Several retailers, including Capri, have already closed their stores in the United States and Europe amid lockdowns to curb the spread of the virus that has killed about 68,000 people globally.
The company’s shares, which have lost more than three-quarters of their value this year, rose nearly 25% on Monday as broader markets rallied amid hopes that the pandemic was slowing down in some of the hardest-hit regions.
Capri, which had a total of about 17,800 employees at the end of fiscal 2019, said furloughed employees were eligible for unemployment insurance and other government relief programs. It added it would need a smaller workforce once the pandemic ends.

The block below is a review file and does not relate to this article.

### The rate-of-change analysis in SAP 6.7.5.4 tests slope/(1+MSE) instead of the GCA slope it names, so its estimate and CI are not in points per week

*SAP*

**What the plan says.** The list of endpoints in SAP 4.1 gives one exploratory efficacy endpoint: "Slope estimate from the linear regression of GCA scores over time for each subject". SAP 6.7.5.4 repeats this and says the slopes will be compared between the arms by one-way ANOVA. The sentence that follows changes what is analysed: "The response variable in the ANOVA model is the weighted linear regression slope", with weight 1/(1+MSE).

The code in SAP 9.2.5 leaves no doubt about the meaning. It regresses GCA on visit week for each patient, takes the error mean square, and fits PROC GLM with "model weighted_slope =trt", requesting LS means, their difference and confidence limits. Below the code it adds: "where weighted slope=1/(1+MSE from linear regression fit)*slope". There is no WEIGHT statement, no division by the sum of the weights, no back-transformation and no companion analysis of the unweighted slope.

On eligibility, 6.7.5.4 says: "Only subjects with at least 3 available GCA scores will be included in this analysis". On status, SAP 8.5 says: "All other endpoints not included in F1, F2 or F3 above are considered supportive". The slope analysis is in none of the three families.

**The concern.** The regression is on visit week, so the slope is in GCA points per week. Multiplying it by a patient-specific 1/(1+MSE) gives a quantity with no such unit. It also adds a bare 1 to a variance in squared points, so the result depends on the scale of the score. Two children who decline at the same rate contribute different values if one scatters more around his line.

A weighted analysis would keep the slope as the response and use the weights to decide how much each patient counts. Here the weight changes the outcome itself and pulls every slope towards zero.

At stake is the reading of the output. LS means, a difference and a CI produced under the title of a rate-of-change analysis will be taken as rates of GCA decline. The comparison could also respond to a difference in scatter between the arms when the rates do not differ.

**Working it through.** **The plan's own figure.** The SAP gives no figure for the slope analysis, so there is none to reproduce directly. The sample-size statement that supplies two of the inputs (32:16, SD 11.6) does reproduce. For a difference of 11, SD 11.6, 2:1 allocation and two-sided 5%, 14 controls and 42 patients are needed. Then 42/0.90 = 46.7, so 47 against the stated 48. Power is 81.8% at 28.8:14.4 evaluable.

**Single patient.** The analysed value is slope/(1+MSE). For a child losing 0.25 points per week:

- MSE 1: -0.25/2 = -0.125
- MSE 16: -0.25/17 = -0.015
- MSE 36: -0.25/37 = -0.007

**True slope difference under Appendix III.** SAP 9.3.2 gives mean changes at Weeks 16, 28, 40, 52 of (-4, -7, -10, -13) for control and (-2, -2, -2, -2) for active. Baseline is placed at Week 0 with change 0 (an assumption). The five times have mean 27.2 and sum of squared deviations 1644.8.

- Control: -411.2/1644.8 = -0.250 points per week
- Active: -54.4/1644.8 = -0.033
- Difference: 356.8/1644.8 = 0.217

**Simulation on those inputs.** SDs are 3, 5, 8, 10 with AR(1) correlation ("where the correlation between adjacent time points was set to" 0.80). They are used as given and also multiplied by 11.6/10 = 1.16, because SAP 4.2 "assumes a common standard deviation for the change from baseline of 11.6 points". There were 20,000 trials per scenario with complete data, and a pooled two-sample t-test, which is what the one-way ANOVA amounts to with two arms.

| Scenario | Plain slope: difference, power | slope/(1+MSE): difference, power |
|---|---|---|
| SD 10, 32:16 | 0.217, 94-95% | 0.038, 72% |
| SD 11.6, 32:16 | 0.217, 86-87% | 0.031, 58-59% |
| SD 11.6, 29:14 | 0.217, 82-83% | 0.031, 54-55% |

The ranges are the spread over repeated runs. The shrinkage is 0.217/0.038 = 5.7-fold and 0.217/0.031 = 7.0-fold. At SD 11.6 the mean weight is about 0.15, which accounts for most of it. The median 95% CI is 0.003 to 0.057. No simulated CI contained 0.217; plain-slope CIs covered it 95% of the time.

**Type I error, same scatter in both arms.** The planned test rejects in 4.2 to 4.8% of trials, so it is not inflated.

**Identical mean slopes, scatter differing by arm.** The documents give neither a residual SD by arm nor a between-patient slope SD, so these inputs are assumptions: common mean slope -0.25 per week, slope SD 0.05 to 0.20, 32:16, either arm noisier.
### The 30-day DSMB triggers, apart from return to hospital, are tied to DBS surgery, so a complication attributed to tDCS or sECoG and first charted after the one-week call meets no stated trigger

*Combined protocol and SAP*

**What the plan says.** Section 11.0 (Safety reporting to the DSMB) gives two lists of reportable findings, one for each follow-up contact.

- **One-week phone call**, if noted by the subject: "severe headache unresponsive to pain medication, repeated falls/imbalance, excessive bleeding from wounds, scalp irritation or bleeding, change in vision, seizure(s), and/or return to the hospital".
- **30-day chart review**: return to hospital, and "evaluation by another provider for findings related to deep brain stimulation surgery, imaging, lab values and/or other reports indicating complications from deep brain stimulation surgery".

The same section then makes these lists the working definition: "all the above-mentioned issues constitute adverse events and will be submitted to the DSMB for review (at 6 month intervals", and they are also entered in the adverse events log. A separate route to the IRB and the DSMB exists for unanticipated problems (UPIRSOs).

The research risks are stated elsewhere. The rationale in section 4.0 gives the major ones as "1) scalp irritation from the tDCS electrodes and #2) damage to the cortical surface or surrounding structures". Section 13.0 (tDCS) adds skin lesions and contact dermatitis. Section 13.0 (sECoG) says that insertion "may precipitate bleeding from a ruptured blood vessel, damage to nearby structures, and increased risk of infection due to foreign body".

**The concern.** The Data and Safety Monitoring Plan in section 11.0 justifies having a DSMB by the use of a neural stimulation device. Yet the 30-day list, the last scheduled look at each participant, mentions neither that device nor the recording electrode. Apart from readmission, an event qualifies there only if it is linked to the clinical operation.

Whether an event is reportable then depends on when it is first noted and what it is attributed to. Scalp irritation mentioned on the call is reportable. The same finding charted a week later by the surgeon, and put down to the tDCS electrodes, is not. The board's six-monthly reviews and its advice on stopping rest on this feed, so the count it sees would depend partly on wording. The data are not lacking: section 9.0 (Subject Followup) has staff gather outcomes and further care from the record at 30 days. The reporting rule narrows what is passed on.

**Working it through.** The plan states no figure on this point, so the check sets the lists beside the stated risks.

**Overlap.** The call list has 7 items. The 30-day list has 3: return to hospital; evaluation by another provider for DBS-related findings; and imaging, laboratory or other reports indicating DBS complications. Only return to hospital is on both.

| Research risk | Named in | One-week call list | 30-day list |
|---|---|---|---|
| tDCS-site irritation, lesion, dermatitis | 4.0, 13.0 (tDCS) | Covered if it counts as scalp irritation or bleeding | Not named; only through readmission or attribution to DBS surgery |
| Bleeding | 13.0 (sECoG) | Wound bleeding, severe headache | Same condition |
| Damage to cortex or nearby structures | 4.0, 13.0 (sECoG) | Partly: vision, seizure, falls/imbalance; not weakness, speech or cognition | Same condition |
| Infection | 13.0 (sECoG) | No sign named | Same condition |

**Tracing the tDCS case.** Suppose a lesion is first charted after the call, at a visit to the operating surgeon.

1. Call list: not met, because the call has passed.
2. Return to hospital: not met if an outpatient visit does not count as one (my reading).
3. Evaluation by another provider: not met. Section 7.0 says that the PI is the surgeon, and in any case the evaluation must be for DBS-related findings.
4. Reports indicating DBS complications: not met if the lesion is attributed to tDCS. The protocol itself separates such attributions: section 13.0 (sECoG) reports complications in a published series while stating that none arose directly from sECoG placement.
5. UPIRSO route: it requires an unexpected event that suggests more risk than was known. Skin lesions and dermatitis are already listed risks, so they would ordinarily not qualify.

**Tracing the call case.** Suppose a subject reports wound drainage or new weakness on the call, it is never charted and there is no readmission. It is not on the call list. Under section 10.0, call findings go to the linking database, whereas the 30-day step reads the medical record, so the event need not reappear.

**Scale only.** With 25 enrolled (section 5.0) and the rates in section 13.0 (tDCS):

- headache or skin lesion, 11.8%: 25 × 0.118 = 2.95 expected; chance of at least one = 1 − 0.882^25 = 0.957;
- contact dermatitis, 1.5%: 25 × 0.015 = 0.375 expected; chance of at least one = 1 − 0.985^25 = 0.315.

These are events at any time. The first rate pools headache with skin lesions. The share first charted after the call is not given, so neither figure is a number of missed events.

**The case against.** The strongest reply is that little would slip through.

“Given our size and scale, we believe that Capri is well-positioned to continue to operate its business despite this unprecedented situation,” Chief Executive Officer John Idol said.
The board’s annual cash compensation will be slashed by 50% and several executives including Idol, designers and Chief Creative Officers Michael Kors and Donatella Versace will forgo their salary for fiscal 2021, Capri said.
The company said it will also look for ways to reduce overall salaries at various levels by about 20% to preserve its cash flows.
As of April 1, 2020, Capri had total cash and cash equivalents of about $900 million. It has fully drawn $300 million of availability under a revolving credit facility.